Famille Lieubeau, Crus Communaux, 2016

A key feature of the renaissance in Muscadet, which I have been fortunate enough to witness (with my eyes, as well as my taste buds), has been the recognition that this is not a homogenous region, turning out only one style and one level of quality. When in the region a few years back I visited the Maison des Vins de Nantes and met François Robin, Loire Atlantique director for InterLoire. He told me (and I am paraphrasing here – my notes are long buried under a pile of Bordeaux primeur booklets, tasting notebooks and empty bottles);

“We don’t want people to think of Muscadet as a wine, we would rather
people think of it as a vineyard”.

This might not make immediate sense to everybody (I know my first reaction was along the lines of ‘huh?’) but in essence François wanted (I think) to encourage a more granulated and tiered view of the region. Muscadet is still struggling to shake off that ubiquitous, bargain-basement, battery-acid image, but with effort this commonly-held view could one day be a thing of the past. In the same way that Chablis can mean many different styles, from cool and crisp entry-level wines to the grands crus of Raveneau and Dauvissat, wines to rival the very best from the Côte d’Or, the word Muscadet could one day mean something similar to wine drinkers. It might be a glass of something cheap and cheerful, a daily drinker. Or it might be one of the new cru communal wines, more exciting, more minerally, broader and more polished.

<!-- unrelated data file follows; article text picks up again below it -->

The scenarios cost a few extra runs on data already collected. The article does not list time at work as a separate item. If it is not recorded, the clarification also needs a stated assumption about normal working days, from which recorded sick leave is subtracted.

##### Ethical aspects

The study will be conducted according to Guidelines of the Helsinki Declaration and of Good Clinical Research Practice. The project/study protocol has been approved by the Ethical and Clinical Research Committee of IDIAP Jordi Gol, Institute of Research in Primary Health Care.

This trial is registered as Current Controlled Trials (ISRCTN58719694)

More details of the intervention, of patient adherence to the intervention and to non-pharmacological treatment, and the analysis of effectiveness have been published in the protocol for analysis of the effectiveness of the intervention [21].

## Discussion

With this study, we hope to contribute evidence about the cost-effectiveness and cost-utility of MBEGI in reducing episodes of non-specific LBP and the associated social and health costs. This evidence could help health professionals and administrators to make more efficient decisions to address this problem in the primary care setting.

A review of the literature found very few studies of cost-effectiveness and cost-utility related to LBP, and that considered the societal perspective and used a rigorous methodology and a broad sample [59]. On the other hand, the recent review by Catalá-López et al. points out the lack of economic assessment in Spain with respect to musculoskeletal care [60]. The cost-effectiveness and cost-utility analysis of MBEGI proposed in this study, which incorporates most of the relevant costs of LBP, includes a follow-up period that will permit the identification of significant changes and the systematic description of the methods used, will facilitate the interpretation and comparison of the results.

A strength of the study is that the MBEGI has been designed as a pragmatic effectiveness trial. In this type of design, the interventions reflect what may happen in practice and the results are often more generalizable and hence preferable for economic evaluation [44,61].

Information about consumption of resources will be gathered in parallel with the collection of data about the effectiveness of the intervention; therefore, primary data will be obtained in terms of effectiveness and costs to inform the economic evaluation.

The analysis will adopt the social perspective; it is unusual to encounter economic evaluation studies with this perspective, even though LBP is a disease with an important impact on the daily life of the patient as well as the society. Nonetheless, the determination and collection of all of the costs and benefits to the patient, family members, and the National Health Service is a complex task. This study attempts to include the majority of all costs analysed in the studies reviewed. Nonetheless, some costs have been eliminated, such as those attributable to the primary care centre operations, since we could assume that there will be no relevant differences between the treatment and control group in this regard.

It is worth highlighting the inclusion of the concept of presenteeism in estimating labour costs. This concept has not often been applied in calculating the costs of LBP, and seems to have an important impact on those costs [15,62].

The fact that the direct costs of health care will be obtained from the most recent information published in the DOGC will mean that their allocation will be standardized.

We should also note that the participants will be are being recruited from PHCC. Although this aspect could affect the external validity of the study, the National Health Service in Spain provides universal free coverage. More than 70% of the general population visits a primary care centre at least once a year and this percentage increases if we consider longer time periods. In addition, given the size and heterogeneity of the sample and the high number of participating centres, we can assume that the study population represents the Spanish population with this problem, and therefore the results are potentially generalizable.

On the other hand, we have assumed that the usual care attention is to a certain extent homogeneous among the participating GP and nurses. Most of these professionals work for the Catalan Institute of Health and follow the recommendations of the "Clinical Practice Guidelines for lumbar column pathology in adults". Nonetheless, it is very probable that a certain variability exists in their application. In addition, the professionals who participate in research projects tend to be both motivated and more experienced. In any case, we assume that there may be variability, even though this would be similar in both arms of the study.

Famille Lieubeau

It will take a long time to bear fruit, but I think this cru communal quality-orientated approach is the right one. This is a region of complex and varied terroir, and an internal understanding of this complexity has led growers to push for the creation of the upmarket crus communaux. In many cases they have created these crus themselves, from within the appellation, with prototype cuvées. It was work such as this that led to the ratification of Gorges (on gabbro rock), Clisson (a grey, hard granite) and Le Pallet (more varied, but dominated by granite, gneiss and orthogneiss) in 2011. The soon-to-be-ratified (I hope) crus of Château-Thébaud (known for a pink, more friable granite), Monnières St Fiacre (gneiss and orthogneiss), Goulaine (schist) and Sanguèze (gabbro again) will add further fuel to the crus communaux fire.

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